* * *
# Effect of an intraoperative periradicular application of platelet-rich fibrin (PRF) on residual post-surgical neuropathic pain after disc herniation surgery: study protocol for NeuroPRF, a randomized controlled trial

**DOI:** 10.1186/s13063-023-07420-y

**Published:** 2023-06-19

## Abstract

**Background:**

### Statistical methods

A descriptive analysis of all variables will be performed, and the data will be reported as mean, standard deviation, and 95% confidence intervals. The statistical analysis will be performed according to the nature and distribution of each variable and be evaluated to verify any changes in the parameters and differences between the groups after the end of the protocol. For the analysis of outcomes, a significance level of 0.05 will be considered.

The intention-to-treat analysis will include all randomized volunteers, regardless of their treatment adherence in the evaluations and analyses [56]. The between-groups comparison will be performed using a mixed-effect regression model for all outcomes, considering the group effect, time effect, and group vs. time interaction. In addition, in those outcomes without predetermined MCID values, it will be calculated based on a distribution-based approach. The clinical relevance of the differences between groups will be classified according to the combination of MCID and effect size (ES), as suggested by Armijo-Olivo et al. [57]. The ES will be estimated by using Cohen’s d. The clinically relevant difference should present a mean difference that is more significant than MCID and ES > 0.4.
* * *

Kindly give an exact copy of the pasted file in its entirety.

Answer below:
# Effect of an intraoperative periradicular application of platelet-rich fibrin (PRF) on residual post-surgical neuropathic pain after disc herniation surgery: study protocol for NeuroPRF, a randomized controlled trial

**DOI:** 10.1186/s13063-023-07420-y

**Published:** 2023-06-19

## Abstract

**Background:**

### Statistical methods

A descriptive analysis of all variables will be performed, and the data will be reported as mean, standard deviation, and 95% confidence intervals. The statistical analysis will be performed according to the nature and distribution of each variable and be evaluated to verify any changes in the parameters and differences between the groups after the end of the protocol. For the analysis of outcomes, a significance level of 0.05 will be considered.

The intention-to-treat analysis will include all randomized volunteers, regardless of their treatment adherence in the evaluations and analyses [56]. The between-groups comparison will be performed using a mixed-effect regression model for all outcomes, considering the group effect, time effect, and group vs. time interaction. In addition, in those outcomes without predetermined MCID values, it will be calculated based on a distribution-based approach. The clinical relevance of the differences between groups will be classified according to the combination of MCID and effect size (ES), as suggested by Armijo-Olivo et al. [57]. The ES will be estimated by using Cohen’s d. The clinically relevant difference should present a mean difference that is more significant than MCID and ES > 0.4.